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Homily for the 6th Sunday of Easter, Year A, 2023

In our second reading today, St Peter instructs those he is addressing to be ready to explain the reason why they have such hope. This is one of those moments when I think we can realise how close we are at this moment in history to the situation of the early church.


For many years and in many parts of the world, Christianity was the culture. I am not saying that everyone was becoming saints. But Christianity was kind of the water that everyone swam in, the air that everyone breathed. Since everyone was Christian to some degree, it was probably rare that one felt the need to explain one’s decision to be Catholic. Or in the case of infant baptism, it was probably rare that one felt the need to explain the hope. Again, this is not to say that one should not have been ready, nor that many people could in fact articulate it. It is just to say that since it was a shared background, it was not often questioned.


This is not the case today. We all know that. Being religious is now something that seems to need explanation, especially among younger generations. Being Christian is no longer something that people can assume. We all know this from our families, from our friends, from our social circles. And it looks like this will only increase at least in the short term. And so our situation seems to mirror that of the early church. We do need to be ready to explain our hope.


Fr Joe Caddy had this great description of this situation. He said that people these days don’t even know what is on the menu. Our culture today is fast losing its memory of Christianity. It is forgetting the story. Forgetting the teachings. Forgetting the muscle memory of ritual. There are many and varied reasons for this.


All this to say that St Peter’s instruction to be ready needs to be heard once again, in all its urgency. We must be able to explain our hope. And of course this presumes that we are indeed a hopeful people.


And I think we are for the most part a hopeful people. However, when it comes to hope there is always room for growth. We can never have too much hope. And in fact, a hopeful personality is a very attractive personality. Being hopeful people is probably one of the best things we can do to evangelise our communities. St Peter probably says to have explanations at the ready for our hope because hope makes people curious.


So, what might be one way we can grow in our hope? Again, I am sure you are sick of me saying this, but one way to gain more hope is to make sure our lives are properly Eucharistic: that our lives really do conform themselves to the pattern of the Mass. What do I mean by this?


A shorthand definition of faith is that we believe that Christ is the Son of God and humanly really did rise from the dead. And a shorthand definition of hope is that we believe that God is doing the same for us if we are in communion with Christ. And so a concrete experience of hope then is to search out a part of our lives that feels deadly, and give it to God to transform into life.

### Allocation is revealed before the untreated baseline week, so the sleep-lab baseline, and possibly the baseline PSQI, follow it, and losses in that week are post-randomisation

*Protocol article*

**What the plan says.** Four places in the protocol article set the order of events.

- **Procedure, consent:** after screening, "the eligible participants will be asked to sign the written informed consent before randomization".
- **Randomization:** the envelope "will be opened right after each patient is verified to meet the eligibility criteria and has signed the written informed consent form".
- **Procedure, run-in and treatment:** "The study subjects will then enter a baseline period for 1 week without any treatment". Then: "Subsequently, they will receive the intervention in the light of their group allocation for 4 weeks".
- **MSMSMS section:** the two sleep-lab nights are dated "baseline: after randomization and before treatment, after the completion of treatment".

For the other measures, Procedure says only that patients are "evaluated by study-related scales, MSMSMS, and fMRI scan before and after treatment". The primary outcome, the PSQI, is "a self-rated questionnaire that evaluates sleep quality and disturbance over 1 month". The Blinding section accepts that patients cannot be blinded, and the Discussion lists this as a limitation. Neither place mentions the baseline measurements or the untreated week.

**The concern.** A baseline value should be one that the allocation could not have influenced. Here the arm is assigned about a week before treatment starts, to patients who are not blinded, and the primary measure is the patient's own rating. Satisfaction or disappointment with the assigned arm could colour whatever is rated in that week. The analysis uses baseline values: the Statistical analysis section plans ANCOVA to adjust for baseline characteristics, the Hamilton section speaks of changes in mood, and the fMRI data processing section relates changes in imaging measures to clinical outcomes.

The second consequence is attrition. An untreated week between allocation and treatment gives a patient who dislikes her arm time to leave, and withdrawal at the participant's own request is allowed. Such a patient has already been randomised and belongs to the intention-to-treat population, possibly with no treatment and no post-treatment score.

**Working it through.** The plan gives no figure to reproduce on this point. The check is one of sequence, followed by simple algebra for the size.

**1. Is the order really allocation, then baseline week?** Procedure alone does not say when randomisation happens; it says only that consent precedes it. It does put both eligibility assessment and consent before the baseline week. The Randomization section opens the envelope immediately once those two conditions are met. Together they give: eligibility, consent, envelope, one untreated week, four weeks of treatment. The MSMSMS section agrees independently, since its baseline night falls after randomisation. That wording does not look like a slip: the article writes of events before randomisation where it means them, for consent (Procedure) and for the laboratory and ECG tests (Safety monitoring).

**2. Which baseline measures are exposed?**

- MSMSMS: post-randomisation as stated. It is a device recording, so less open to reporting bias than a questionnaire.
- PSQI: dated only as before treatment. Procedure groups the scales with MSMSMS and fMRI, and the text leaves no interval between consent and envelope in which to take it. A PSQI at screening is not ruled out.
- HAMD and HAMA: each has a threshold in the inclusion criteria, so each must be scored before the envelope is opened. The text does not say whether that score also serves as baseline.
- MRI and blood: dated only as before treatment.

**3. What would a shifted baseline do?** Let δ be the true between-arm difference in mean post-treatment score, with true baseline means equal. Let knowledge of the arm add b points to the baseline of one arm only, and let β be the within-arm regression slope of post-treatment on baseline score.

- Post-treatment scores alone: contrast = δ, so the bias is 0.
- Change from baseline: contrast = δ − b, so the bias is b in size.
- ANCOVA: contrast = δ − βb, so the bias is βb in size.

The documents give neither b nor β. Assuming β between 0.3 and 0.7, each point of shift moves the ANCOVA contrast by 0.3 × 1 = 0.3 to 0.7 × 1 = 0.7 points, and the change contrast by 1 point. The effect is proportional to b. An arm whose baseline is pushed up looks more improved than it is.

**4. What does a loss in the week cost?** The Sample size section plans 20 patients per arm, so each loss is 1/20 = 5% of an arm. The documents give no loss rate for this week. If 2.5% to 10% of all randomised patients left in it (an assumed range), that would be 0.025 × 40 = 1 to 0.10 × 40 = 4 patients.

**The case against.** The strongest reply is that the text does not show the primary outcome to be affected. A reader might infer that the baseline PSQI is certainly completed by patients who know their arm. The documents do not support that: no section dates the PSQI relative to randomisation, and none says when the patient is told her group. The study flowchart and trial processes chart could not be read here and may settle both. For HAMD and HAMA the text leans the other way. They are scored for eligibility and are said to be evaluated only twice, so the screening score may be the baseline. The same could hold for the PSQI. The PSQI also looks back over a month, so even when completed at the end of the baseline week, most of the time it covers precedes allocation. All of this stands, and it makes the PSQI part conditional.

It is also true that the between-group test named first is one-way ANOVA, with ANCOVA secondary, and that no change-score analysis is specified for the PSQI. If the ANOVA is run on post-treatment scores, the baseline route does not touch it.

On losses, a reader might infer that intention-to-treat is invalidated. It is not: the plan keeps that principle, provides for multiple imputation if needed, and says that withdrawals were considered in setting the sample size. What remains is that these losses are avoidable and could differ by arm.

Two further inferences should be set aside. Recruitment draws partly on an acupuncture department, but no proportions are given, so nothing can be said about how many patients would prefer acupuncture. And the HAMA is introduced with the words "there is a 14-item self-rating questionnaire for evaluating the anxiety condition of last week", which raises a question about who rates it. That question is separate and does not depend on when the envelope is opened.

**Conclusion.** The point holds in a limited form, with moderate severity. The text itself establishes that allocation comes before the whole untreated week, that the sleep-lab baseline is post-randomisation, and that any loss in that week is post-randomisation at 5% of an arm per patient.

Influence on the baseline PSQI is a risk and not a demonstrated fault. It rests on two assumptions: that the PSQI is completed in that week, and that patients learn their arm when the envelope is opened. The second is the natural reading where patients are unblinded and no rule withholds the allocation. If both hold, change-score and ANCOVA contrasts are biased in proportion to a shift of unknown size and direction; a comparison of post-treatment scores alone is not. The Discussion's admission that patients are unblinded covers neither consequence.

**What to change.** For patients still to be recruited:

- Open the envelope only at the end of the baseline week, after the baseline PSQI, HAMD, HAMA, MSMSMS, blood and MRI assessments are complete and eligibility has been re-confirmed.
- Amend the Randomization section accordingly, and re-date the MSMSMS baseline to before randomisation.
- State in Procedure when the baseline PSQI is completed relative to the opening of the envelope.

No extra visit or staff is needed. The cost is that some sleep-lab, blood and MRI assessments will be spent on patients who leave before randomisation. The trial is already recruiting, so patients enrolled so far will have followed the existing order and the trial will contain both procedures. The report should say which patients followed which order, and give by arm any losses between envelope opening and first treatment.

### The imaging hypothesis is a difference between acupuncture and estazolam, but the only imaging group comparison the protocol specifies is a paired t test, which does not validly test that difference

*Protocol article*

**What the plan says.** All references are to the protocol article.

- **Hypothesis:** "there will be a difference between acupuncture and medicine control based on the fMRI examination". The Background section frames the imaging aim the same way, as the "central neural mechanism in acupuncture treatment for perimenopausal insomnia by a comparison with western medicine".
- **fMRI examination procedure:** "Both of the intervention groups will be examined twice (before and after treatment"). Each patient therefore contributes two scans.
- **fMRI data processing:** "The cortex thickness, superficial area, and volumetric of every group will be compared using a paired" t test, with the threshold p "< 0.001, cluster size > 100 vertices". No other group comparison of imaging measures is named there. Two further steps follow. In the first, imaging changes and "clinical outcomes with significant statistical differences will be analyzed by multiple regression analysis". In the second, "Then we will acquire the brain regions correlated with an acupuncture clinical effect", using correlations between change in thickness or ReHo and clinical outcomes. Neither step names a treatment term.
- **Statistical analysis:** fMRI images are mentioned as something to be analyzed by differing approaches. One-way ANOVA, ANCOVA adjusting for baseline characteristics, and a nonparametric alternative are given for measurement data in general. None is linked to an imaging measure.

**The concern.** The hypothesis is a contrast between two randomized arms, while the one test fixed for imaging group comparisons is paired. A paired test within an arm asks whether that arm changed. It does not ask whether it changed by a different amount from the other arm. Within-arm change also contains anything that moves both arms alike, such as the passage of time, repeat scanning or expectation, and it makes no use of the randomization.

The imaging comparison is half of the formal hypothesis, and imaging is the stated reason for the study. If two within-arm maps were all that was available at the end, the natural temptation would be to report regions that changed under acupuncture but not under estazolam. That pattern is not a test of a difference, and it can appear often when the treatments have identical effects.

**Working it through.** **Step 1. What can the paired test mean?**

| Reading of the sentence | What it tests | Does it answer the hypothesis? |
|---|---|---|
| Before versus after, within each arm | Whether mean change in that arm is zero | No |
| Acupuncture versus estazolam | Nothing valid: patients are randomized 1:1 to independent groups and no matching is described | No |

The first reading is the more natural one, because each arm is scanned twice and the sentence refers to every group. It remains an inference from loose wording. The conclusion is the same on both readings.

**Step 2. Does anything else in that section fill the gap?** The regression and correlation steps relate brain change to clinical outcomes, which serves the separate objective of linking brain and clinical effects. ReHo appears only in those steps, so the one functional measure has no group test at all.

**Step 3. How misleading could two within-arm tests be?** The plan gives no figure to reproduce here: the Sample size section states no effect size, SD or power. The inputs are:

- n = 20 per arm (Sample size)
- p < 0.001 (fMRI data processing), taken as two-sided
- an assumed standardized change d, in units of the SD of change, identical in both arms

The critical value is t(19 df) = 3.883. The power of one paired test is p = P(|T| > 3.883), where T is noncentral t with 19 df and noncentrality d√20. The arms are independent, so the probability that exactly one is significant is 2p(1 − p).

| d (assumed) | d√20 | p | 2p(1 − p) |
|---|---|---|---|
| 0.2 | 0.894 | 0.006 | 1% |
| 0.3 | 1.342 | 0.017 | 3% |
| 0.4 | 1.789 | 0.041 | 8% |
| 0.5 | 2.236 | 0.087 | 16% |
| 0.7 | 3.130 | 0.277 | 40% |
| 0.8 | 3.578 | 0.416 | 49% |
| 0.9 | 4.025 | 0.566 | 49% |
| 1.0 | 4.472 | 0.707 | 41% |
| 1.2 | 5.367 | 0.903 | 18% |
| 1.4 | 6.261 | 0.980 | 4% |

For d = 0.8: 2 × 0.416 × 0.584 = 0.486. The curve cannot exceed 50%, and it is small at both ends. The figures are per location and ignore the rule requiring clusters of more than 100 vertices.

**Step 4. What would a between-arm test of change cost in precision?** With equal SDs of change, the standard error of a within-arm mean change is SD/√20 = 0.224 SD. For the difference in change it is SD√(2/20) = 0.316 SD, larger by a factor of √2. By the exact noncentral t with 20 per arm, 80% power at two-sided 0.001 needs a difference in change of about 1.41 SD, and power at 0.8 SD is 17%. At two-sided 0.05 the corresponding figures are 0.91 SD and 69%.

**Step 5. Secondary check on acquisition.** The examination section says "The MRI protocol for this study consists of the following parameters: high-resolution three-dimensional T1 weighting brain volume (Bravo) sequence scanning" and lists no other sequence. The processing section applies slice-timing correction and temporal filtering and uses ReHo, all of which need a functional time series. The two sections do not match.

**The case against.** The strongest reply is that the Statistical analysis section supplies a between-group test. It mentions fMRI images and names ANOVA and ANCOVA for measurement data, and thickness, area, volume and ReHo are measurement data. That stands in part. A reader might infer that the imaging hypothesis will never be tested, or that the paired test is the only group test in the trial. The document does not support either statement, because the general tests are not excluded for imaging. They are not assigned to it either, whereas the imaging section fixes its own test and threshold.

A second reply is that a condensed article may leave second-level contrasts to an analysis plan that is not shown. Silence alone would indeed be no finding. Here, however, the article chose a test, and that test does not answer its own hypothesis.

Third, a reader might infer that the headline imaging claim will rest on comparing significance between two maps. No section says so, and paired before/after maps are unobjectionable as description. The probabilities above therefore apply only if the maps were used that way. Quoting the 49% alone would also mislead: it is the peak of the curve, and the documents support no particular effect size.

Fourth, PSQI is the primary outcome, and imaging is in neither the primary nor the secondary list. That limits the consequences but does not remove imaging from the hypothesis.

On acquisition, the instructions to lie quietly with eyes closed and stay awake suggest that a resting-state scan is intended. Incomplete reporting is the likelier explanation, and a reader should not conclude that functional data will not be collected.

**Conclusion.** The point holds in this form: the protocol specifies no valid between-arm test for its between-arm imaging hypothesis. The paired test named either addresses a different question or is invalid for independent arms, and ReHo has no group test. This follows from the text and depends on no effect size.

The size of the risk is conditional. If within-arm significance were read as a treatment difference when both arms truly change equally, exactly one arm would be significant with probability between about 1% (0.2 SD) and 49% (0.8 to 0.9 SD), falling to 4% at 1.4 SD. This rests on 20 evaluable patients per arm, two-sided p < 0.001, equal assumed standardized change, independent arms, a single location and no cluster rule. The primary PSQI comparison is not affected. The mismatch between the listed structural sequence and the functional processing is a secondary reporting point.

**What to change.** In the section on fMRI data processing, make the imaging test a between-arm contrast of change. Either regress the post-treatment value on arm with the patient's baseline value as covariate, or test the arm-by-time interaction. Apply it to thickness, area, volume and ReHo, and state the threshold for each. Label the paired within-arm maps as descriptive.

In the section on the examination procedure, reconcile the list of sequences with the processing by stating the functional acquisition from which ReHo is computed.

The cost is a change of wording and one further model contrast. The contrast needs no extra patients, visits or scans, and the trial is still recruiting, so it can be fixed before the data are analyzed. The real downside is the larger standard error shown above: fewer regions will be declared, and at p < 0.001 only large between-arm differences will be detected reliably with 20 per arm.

Is there a relationship that seems to have runs its course? Is there an intellectual roadblock that I cannot seem to have overcome? Is there a temptation that always sneaks up on me? Is there a teaching of the Church that I cannot seem to follow or that I just don’t understand? Perhaps each of these might be an opportunity to grow in hope. Perhaps each of these areas, or whatever area I come across when I pray about this, can be an opportunity for me to experience God’s power in my life? An opportunity for God’s light to conquer my darkness?


In our Gospel today, Jesus says, if you love me, you will keep my commandments. Do we trust Jesus on this? Do we trust that he is love and therefore knows of what he speaks? Do we trust that Jesus is life and therefore knows how it grows and becomes more abundant?


Every time we trust Jesus, our relationship deepens. Every time we trust Jesus on the big things, our relationship deepens substantially. And as our relationship with Jesus deepens, the road beneath our feet seems to become a little more solid, and the peace in our lives seems to become a little stronger. This is of course not to say that the road ahead becomes clearer. If the road ahead was clear, then we would not need hope.


So, in our Mass today, let’s pray about those areas in our life where perhaps we are less than trusting in God and his teachings. Let’s pray for the courage to hand these over in the offertory. Let’s pray for the peace to accept God’s commandments knowing that he wants us to have life and have it abundantly. And let’s pray that when this does happen, when we do experience the resurrection, that we keep such knowledge sacred, so that when others ask about the reasons for our hope, we can give them our firsthand testimony.

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